In the post-holocaust world a Jewish author, whose books had been publicly burnt by the Nazis, and who had been forced to flee into exile by the Nazis, and who eventually, despairing of the future of Europe in 1942, had, along with his wife, committed suicide in Brazil because of the Nazis, would have every reason not to expect, some sixty years after his death, to have his character and work cruelly mocked, with a vicious cleverness horribly reminiscent of the great Dr. Goebbels himself. But the Austrian writer Stefan Zweig’s (1881-1942) autobiography, The World of Yesterday – recently republished in a new translation – did indeed get exactly that kind of hatchet review by Michael Hofmann, a poet and translator, in that most Olympian of highbrow journals, the London Review of Books. Even the poor man’s suicide note was contemptuously dismissed as ‘boring – more like an Oscar acceptance speech than a suicide note’. ‘One feels’, Hofmann writes, ‘that Zweig doesn’t mean it, his heart isn’t in it (not even in his suicide)’. According to Hofmann, Zweig’s life was such a continual ‘fake’ that a fake suicide would have been par for the course. (Such a brutal comment seems to me totally improper in a book review).

There is much more in the same vein. Zweig’s character and work – as Gillian Tindall, in a letter of protest to LRB, has pointed out – are at different times described as dithery, duplicitous, weak, cowardly, humourless, snobbish, conceited, dull, and, keeping the worst for the last, ‘putrid’. If a LRB reviewer had poured such a basinful of bile over the head of, say, the fanatical, anti-Semitic, pro-Nazi, collaborating, French writer, Celine, that would be fair enough. But for the LRB to do the same kind of ad hominem evisceration on Zweig, one of Hitler’s earliest victims, who was also all his life a leading European humanist and idealist – as well as a generous subsidiser of young writers – is not only unfair but positively perverse, rather like doing a vicious hatchet job on a memoir of dear old Dame Margaret Rutherford.

So why did the LRB publish such a vile piece? Mr. Hofmann’s main justification is that Zweig was a sentimental, second-rate novelist whose best selling works – particularly his Beware of Pity – are currently being over-praised. This could well be true. Somerset Maugham, in the 1930s, made the same complaint about the English novelist Hugh Walpole – and wrote a satirical novel, Cakes and Ale, to prove his point – but Maugham’s venom was mild compared to Hoffman’s. Another justification he makes is that many of Zweig’s illustrious friends and fellow writers – Musil, Kafka, Hoffmannsthal, Mann, Richard Strauss, Brecht, Canetti and many others – were themselves patronisingly contemptuous of the man and his works, and to back up that ‘line of enquiry’ – to use a police term – he has dredged through the records to find a rich array of their bitchiness and malicious gossip. Well done him: but if posterity were to rely on what one writer-friend says of another – particularly if the other happens to be more successful – then not even the great T. S. Eliot would come out un-smeared. (If you doubt this degree of literary malice, then read The Goncourt Diaries). Of course it was true that Zweig was never taken very seriously by his contemporaries. But the deduction to be drawn from that, surely, is not that he deserves a brutal pasting but rather that he hardly deserves a review at all. Furthermore, Zweig himself never claimed to be in the first rank and always looked up with reverence at the great heights he knew he could never climb. Hofmann rightly points out that Joseph Roth – whose novels about the decline of the Hapsburg Empire are also now appearing in English – was very much Zweig’s superior. What he does not lay equal emphasis on is that without Zweig’s generous support Roth’s masterpieces might never have appeared.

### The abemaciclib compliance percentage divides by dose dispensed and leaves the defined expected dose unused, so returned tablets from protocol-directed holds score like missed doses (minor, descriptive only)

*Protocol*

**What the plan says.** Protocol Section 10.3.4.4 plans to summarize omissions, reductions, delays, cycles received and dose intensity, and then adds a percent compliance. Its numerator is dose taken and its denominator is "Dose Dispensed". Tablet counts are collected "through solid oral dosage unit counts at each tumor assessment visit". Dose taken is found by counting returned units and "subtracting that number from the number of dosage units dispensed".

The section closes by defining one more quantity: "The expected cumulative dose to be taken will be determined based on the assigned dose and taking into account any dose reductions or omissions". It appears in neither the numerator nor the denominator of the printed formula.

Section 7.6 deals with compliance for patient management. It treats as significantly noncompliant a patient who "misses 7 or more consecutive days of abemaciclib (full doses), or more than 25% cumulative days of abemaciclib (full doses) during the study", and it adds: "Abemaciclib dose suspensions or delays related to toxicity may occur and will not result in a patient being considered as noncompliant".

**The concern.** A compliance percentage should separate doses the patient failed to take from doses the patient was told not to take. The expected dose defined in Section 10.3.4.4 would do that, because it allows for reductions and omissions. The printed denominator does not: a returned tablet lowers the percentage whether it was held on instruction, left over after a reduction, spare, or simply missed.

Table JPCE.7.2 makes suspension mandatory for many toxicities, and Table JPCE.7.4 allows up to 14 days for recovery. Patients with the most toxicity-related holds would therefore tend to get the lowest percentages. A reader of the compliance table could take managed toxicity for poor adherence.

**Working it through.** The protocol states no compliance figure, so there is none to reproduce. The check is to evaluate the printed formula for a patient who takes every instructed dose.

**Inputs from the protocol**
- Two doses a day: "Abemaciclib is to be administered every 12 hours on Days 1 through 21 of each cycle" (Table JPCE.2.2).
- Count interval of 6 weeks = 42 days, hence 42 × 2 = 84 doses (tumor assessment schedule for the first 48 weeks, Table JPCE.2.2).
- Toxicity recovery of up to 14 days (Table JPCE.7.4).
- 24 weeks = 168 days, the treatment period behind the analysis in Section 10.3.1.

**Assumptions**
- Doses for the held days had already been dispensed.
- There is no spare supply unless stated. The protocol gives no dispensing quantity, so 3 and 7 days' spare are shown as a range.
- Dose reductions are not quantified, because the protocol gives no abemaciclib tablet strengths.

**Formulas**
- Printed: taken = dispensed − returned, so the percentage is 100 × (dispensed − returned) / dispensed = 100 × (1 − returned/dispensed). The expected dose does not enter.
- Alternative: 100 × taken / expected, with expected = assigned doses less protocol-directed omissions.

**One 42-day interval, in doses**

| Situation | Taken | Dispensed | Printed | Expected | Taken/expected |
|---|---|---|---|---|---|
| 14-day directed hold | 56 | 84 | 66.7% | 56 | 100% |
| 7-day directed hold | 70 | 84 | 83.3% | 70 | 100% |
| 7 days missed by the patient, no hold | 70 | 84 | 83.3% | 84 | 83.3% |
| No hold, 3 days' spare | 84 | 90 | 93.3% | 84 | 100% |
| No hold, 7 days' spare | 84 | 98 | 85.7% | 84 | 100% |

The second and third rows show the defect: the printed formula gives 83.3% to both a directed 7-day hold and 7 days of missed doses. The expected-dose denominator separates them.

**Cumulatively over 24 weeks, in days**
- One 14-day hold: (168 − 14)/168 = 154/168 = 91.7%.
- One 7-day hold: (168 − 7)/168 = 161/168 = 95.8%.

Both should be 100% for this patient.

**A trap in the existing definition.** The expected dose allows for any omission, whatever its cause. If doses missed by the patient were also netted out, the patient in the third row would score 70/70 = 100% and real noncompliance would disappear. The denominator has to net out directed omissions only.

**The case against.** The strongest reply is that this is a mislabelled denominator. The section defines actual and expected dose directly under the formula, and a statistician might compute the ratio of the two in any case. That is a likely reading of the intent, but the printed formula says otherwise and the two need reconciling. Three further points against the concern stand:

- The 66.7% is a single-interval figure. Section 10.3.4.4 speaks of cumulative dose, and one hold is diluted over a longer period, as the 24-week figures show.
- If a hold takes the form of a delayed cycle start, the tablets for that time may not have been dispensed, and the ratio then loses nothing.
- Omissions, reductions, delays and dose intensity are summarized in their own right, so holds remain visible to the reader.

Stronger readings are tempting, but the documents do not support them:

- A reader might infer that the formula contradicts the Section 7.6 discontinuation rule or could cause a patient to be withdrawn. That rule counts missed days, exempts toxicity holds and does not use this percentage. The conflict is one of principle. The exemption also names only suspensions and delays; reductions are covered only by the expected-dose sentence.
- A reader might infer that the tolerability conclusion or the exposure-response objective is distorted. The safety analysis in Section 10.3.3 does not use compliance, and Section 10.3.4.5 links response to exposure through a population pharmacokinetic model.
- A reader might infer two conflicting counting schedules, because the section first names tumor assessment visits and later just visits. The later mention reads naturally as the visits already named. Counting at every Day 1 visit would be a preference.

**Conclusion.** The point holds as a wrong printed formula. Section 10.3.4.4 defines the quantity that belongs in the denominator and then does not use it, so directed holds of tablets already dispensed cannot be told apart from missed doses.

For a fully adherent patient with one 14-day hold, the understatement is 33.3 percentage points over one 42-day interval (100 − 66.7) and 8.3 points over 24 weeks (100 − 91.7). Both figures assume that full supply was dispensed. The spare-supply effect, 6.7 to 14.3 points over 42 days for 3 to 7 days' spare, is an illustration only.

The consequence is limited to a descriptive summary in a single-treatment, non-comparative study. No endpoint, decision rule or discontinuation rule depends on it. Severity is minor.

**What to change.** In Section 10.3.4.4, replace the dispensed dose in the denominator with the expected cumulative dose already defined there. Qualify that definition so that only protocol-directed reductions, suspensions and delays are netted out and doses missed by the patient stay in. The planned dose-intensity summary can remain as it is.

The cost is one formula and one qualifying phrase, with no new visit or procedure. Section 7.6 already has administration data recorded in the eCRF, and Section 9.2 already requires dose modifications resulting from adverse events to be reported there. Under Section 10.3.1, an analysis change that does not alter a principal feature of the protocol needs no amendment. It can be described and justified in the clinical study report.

Another stick Hofmann uses to belabour his victim is that he failed to criticise German aggression during the First World War, in spite of his professed humanism, internationalism and pacifism. While this is a fair point, it is also worth remembering – which Mr. Hofmann chooses to forget – that Thomas Mann, in 1914, was also carried away on a wave of Germanic romanticism, and even wrote a major work at the time arguing that German Kultur had every right to triumph over French civilisation. If the great Mann has been forgiven for that, why pick on Zweig?

No, the real reasons for belabouring him, I believe, have nothing to do with his writing. The writing is just an excuse to get at Zweig for other reasons: reasons that have more to do with political prejudice than literary taste. For although Zweig was a Jew, he was also a member of the Austrian haute bourgeoisie. One biographer even elevates him to the rank of a ‘Jewish noble’ – and in the world of the left-leaning and anti-capitalist LRB the sympathy for being Jewish – even a Jewish victim – is more than cancelled by the odium provoked by being noble. Nor was ‘nobility’ his only sin. He was also the beneficiary of a large hereditary fortune, much of which was spent, as I have said, on younger writers – building up for himself, it seems, a great reservoir of posthumous resentment and envy which is only now beginning to overflow.

‘Vermicular Dither’, Michael Hofmann, London Review of Books, Vol.32 No.2, 28 January 2010.

Dearest reader! Our newsletter!

Sign up to our newsletter for the latest content, freebies, news and competition updates, right to your inbox. From the oldest literary periodical in the UK.

You can unsubscribe any time by clicking the link in the footer of any email you receive from us, or directly on Find our privacy policies and terms of use at the bottom of our website.